To make way for the University of Chicago Campus North Residential Commons, the school demolished Harry Weese’s 1960 Pierce Tower, who’s stacked bays and neo-mansard crown showcased some of the University of Chicago’s least confident mid-century architecture on the famously Collegiate Gothic campus. Something of an inscrutable fortress, it thought little enough of its Hyde Park neighborhood to put its loading dock and dumpsters at the corner of University Avenue and 55th Street, the main boulevard.
But the new residence halls, by Studio Gang, reach out and pull Hyde Park in, placing the campus’ northern gateway at the same corner, with the entrance to a cloistered courtyard over which the three residential towers hover. “Now that’s our portal into the campus,” said studio Gang founder Jeanne Gang at the building’s opening yesterday.
The interconnected towers (at 15, 11, and five stories) will house 800 students, but also contain a dining hall, retail, coffee shops, and restaurants. Certainly, the Insomnia Cookies, for example, will be there to satisfy late-night study cravings, but the offerings will be available to the neighborhood.
The slightly curved volumes are clad in white pre-cast concrete. These panels, up to three stories tall, were Gang’s attempt to subtly emulate the stonework seen throughout the Collegiate Gothic campus. Gang said she started by noticing the “mineral” quality of the architecture—the texture of stone and brick weaved through windows and tracery. “I felt like pure glass buildings don’t feel right in this context,” she said. “But today we don’t have hundreds of craftsmen carving stone.” So as a nod to the century-old buildings, Gang digitally designed each precast concrete panel to include creases and facets that, when stacked vertically, give the towers sinuous ripples of depth and texture.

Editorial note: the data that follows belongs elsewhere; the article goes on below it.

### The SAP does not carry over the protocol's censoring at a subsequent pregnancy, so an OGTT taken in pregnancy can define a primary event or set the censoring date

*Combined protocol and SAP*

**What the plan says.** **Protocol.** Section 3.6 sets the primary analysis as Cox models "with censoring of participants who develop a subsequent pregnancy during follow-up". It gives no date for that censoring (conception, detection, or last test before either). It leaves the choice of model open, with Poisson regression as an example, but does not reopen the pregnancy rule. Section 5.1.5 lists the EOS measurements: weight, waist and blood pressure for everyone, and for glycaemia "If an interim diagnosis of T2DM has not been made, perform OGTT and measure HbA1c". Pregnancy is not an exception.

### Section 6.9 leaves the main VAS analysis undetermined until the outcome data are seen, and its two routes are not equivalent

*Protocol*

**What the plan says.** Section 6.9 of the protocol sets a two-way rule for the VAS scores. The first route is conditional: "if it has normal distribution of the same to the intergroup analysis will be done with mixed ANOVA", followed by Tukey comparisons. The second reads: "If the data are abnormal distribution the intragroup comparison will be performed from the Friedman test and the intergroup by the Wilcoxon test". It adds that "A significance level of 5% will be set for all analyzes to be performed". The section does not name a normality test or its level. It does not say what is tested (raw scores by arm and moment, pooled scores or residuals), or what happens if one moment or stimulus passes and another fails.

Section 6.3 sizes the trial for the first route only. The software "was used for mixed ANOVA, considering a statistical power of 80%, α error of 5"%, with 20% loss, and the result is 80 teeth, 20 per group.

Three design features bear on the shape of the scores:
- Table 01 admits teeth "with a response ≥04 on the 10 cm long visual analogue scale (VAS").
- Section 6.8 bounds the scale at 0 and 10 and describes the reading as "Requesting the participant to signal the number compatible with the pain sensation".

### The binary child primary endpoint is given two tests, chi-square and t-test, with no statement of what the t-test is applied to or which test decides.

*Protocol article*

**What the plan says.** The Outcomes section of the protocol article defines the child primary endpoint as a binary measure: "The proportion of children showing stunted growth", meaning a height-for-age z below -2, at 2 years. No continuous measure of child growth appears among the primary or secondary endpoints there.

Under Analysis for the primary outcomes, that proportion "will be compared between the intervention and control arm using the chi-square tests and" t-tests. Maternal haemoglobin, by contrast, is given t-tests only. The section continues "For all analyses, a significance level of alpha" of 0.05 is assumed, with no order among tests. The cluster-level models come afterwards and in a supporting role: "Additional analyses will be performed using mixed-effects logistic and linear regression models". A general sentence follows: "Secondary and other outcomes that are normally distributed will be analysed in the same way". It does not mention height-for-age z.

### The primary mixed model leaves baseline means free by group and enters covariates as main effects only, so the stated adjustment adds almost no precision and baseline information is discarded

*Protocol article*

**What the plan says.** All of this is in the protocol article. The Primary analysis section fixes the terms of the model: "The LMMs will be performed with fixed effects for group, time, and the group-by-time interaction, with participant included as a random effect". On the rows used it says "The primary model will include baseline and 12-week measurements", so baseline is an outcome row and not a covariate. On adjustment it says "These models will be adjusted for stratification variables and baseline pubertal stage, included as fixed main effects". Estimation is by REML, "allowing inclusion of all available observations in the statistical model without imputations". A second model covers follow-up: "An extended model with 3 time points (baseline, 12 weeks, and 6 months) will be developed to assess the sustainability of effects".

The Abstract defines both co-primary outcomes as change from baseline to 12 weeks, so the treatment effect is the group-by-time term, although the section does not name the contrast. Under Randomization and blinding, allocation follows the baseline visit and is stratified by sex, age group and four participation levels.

Inside the 400,000-square-foot, $150 million buildings, residence halls are divided in to three-story groupings, part of the University of Chicago’s unique house system that groups approximately 100 students together. At Campus North, each house has access to its own three-story hub: a staggered, triple-height public space that contains lounges, kitchens, a game room, and oversized stair seating. Rooms immediately outside these hubs are doubles, further beyond are singles, and at the edge of each tower are full apartments. “It radiates out from the core common space, as you become more senior, you get more private space,” said David Clark, the university’s Assistant Vice President for Campus Life.
The hub’s residential scale and vertical orientation make them the inverse of Gang’s research on “exo-spatial” high-rises (like her nearby City Hyde Park), which use unique structural systems to build visual and social connections across vertical space. Campus North turns this inside out. Said Gang, “We thought of it [as if] you took a town house and inserted it into a high-rise.”
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